Islam is often targeted for its treatment of apostates. However, within Islam there are those like Egypt’s grand mufti Ali Gooma, who take a more liberal stance and use the Koran to back up their position. There are three verses in the Koran that are important:

“There is no compulsion in religion”. “Unto you your religion, and unto me my religion”. “Whosoever will, let him believe. Whosoever will, let him disbelieve”.

The punishments for apostasy are often not purely religious. Politics is implicated. When a state identifies with a religion and receives its authority and legitimacy from this identification, it naturally wants this religion to be the majority.

Belonging

Belonging to a group is an important human aspiration. People want to belong to something larger than themselves. Belonging gives them an identity. However, groups not only promote but sometimes also hinder the creation of an individual identity. They can, for example, impose ideological or dogmatic rules, practices or beliefs. While some people may desire enforced conformism, others will see it as contrary to their freedom. For the latter, belonging and identity should be a free and voluntary choice. It is important therefore that membership is free and that people are allowed to leave. Groups exist for the benefit of the members, not vice versa.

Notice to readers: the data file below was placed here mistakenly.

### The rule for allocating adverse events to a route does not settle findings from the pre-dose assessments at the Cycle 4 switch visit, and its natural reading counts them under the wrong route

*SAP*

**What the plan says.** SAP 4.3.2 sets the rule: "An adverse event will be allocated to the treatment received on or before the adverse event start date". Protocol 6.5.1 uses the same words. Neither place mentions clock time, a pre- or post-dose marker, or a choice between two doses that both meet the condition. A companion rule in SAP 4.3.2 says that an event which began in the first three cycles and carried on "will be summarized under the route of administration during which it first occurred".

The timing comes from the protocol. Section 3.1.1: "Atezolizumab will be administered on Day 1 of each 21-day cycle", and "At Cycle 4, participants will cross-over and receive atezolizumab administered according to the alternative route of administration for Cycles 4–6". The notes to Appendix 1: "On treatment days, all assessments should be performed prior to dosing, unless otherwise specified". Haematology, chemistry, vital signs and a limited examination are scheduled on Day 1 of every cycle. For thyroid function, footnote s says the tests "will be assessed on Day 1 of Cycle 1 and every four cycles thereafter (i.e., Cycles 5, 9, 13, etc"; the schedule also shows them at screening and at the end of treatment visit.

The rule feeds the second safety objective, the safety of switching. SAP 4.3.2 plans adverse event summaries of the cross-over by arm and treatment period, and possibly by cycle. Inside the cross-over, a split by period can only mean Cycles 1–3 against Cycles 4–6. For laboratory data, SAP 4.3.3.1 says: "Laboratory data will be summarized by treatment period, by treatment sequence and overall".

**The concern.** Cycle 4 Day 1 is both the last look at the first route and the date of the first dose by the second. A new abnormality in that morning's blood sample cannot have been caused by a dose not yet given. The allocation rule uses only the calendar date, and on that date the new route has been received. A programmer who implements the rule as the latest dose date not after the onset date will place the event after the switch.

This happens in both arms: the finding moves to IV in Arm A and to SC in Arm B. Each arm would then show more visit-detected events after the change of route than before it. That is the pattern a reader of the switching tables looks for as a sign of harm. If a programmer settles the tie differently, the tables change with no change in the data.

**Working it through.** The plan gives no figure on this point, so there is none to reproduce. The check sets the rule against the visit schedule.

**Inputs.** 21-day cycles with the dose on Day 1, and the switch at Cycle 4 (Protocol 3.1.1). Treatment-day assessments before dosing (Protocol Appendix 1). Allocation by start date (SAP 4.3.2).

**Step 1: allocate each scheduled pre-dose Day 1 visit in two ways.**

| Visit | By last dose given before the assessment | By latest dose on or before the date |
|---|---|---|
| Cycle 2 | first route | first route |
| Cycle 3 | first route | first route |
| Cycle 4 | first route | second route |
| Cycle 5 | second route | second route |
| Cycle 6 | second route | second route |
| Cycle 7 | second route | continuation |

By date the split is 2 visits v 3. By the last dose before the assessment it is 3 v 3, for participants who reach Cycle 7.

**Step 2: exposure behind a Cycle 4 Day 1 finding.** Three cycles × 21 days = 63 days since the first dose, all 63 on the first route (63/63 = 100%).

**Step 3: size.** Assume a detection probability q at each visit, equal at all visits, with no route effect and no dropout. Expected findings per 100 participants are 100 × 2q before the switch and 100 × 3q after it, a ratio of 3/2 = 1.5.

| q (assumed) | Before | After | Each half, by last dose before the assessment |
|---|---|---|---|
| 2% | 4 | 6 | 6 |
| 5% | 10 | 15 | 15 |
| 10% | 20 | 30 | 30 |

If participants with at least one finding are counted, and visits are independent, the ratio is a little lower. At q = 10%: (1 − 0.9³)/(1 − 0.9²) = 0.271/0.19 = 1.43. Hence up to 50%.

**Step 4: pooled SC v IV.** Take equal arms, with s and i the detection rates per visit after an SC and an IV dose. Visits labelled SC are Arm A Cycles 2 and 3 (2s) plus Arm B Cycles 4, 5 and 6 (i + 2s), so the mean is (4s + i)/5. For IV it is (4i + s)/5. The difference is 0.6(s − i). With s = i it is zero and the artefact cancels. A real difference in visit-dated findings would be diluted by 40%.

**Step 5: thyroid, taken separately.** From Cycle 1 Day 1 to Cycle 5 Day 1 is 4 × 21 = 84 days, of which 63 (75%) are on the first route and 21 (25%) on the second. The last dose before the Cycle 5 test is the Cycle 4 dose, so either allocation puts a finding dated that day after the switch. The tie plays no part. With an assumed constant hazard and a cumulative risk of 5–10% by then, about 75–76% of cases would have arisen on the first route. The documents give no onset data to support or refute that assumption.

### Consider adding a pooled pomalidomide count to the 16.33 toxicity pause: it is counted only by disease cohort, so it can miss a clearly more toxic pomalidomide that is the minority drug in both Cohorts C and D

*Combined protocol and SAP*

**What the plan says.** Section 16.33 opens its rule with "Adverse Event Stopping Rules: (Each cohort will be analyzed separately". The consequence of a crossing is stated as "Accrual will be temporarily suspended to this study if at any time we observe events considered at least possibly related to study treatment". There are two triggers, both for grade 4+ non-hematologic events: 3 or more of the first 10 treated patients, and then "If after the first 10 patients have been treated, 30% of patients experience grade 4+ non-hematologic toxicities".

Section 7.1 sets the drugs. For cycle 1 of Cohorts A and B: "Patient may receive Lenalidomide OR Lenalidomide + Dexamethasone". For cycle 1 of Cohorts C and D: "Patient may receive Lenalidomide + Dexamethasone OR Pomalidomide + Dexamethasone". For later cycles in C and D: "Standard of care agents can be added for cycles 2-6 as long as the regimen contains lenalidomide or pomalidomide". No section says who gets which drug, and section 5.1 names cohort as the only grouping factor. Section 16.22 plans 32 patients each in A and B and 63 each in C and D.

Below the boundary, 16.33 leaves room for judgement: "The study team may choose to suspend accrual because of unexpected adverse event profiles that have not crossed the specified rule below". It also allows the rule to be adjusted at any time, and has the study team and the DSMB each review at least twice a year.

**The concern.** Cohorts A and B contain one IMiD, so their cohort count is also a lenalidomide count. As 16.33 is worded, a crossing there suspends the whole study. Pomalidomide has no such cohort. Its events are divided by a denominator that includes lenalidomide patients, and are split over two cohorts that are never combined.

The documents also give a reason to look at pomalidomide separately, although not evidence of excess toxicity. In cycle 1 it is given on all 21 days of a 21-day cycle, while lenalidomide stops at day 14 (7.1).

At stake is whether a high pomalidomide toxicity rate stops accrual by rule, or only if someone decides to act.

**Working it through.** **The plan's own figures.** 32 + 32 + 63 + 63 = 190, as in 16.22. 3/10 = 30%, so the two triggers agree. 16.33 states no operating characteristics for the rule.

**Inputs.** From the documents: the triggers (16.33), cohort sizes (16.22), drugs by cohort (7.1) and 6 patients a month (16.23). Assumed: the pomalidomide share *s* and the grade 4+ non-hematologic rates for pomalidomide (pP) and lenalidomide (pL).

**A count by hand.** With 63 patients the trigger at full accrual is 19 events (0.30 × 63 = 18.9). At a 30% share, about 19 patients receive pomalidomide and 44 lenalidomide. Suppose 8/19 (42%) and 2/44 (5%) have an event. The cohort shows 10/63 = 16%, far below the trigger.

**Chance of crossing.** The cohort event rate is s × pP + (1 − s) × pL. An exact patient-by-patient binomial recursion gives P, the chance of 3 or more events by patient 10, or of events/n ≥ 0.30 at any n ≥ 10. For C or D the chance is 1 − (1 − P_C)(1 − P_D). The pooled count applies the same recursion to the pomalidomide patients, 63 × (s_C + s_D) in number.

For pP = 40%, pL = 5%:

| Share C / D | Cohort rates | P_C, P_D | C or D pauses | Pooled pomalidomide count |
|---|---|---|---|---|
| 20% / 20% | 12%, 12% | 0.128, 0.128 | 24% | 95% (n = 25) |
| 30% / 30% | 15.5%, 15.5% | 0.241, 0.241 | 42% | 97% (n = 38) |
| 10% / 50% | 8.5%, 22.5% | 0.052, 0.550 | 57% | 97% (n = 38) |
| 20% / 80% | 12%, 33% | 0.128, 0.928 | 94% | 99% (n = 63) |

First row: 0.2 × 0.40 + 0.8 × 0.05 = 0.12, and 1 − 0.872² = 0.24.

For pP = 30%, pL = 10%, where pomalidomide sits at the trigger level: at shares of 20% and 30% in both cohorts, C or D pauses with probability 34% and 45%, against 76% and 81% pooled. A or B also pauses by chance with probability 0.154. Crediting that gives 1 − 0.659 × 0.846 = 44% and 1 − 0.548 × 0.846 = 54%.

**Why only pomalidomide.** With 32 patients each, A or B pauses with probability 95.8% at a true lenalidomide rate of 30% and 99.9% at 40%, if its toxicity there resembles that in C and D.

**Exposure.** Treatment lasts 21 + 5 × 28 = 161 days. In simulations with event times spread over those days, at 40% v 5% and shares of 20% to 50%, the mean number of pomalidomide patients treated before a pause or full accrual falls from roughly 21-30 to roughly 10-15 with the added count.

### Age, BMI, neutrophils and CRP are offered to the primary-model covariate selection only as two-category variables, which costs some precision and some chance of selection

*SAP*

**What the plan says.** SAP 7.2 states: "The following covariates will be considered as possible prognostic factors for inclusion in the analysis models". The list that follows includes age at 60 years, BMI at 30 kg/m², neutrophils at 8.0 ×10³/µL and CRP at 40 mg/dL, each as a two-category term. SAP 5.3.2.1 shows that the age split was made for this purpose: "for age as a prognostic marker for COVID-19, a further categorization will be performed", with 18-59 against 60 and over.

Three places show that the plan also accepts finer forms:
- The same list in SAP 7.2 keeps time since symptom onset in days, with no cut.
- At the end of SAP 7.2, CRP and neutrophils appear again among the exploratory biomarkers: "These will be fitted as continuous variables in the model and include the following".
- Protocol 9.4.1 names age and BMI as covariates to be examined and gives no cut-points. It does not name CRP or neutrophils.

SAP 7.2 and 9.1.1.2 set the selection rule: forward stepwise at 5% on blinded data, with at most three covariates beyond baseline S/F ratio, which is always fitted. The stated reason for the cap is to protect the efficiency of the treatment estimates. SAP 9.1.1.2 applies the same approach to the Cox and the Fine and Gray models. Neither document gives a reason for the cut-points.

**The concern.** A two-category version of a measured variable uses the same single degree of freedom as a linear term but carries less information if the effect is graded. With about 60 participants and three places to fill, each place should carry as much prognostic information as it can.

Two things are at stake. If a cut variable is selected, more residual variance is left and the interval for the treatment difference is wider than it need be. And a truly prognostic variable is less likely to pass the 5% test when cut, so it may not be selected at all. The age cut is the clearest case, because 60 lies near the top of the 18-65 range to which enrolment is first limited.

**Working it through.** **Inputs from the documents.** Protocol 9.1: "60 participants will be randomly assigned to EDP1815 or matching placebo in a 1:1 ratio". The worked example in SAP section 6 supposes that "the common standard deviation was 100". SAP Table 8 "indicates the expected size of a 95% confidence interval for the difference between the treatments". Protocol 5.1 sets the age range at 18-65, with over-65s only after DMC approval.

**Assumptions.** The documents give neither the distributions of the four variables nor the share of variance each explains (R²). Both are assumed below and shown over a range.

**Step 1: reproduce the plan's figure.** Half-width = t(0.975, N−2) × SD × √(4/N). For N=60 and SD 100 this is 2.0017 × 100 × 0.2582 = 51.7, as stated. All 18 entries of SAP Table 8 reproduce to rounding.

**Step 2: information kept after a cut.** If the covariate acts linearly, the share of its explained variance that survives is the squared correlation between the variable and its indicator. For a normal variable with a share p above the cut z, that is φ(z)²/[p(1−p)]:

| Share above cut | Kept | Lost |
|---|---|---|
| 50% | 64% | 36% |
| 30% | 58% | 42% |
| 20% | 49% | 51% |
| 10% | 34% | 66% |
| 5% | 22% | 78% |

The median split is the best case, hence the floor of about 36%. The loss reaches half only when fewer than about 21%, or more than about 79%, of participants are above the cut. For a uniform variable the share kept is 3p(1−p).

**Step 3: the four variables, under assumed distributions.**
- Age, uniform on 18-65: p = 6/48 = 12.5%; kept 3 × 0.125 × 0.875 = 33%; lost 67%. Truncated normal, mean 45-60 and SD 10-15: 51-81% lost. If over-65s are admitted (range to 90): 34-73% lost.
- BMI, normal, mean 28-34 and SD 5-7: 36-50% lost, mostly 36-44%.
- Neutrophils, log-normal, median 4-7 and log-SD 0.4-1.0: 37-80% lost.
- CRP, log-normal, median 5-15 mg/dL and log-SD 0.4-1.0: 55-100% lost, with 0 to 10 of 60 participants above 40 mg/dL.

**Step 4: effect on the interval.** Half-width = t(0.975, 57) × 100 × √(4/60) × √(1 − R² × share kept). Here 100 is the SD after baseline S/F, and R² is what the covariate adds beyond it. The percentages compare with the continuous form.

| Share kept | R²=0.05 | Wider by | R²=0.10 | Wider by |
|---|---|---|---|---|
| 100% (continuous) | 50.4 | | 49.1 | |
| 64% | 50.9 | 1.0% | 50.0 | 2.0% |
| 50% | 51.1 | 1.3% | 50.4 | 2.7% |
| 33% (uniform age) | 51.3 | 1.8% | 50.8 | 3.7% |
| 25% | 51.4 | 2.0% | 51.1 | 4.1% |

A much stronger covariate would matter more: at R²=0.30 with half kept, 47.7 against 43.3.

The fact that membership of a group is a free and non-final choice is not an expression of individualism. Communities are a very important part of an individual’s life, but not all kinds of communities. Individuals as members of a particular group must be able to decide when this group is no longer important or has become harmful. It is not up to the groups to decide that they are an important part of their members’ lives. Individuals decide which groups are important, which groups they wish to join or to leave.

If individuals, who wish to leave a group because this group violates their rights or forces them to conform, are forced to stay, then one uses the individuals as means for the survival of the group. The survival of a group is dependent on the presence of members. Using people as means dehumanizes them.

Self-defeating

If a religion forces someone to remain a member, it defeats its purpose. Someone who stays within a religion in order to avoid punishment is not guided by an understanding of the genuine value of the religion.